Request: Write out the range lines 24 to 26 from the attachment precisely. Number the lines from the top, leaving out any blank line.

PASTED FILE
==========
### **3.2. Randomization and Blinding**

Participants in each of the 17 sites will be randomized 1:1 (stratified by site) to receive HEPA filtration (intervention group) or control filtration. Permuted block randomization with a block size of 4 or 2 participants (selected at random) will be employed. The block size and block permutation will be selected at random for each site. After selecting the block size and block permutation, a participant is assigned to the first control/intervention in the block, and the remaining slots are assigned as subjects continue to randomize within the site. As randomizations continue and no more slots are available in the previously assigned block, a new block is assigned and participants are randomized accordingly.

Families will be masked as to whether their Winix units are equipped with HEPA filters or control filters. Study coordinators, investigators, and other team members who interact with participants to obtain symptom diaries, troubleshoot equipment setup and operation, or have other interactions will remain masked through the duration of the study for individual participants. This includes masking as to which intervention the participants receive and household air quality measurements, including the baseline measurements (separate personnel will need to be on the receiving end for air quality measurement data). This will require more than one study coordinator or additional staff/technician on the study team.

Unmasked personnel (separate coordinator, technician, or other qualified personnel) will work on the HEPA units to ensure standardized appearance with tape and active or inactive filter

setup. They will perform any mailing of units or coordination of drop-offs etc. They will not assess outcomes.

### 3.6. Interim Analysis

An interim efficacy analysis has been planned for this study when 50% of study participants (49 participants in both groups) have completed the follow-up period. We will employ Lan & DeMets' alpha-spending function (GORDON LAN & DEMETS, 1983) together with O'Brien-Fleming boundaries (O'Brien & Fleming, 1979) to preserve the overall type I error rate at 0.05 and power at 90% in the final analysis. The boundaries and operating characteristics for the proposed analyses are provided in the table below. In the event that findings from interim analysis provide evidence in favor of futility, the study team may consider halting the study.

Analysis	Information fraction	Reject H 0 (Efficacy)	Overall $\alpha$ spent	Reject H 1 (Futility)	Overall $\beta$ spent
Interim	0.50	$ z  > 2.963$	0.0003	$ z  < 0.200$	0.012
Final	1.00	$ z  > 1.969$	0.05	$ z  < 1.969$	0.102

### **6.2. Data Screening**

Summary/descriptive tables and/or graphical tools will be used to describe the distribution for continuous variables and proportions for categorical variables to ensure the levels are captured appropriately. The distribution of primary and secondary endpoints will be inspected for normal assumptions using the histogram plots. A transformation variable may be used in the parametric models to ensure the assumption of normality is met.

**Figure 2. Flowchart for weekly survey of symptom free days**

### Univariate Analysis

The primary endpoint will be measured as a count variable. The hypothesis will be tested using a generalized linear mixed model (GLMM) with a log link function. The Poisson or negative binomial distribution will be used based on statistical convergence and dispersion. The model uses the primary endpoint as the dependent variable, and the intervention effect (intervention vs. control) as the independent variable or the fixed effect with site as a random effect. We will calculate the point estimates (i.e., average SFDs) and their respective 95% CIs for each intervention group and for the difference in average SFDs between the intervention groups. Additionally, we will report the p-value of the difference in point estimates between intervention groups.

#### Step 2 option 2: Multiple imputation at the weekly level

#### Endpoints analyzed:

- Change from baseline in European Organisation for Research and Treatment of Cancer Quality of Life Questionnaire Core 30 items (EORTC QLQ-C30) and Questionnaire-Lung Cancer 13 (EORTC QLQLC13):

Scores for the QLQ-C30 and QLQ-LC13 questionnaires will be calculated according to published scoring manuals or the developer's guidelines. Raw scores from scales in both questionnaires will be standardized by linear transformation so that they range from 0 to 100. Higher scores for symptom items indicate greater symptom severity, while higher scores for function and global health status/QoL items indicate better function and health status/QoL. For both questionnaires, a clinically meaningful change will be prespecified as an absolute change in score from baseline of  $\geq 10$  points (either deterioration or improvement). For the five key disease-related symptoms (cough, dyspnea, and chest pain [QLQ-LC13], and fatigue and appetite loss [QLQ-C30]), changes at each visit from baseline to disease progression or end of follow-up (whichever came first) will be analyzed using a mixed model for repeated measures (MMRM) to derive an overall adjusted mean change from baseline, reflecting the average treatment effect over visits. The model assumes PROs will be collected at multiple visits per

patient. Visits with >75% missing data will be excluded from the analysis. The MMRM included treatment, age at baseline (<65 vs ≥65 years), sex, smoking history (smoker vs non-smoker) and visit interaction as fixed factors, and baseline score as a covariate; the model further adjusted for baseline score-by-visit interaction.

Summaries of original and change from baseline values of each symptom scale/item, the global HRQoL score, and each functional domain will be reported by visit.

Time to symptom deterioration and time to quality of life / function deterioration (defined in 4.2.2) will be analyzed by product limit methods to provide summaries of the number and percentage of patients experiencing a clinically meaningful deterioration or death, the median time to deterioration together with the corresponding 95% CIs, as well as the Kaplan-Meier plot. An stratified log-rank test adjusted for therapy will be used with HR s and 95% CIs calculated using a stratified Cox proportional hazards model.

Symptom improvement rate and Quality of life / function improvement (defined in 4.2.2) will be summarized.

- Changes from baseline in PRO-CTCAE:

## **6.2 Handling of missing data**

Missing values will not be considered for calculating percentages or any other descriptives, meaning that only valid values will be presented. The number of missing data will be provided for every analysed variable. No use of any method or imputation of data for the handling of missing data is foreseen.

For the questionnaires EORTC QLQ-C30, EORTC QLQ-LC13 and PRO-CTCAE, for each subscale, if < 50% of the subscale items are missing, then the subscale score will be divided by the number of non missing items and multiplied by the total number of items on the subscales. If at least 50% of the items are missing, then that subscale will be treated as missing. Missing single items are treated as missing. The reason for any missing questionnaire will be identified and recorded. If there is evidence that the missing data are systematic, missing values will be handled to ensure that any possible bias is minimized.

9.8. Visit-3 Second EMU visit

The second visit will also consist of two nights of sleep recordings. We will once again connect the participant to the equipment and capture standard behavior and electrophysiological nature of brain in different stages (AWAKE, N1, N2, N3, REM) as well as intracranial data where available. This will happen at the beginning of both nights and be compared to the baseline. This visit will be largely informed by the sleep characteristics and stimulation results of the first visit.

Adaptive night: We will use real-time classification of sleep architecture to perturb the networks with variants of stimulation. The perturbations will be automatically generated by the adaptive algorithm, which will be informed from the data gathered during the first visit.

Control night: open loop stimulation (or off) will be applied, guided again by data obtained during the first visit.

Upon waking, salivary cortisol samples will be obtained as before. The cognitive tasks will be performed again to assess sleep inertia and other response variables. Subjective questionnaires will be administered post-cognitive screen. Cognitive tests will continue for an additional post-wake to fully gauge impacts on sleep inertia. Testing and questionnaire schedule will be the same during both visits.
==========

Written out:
- Changes from baseline in PRO-CTCAE:

## **6.2 Handling of missing data**

Missing values will not be considered for calculating percentages or any other descriptives, meaning that only valid values will be presented. The number of missing data will be provided for every analysed variable. No use of any method or imputation of data for the handling of missing data is foreseen.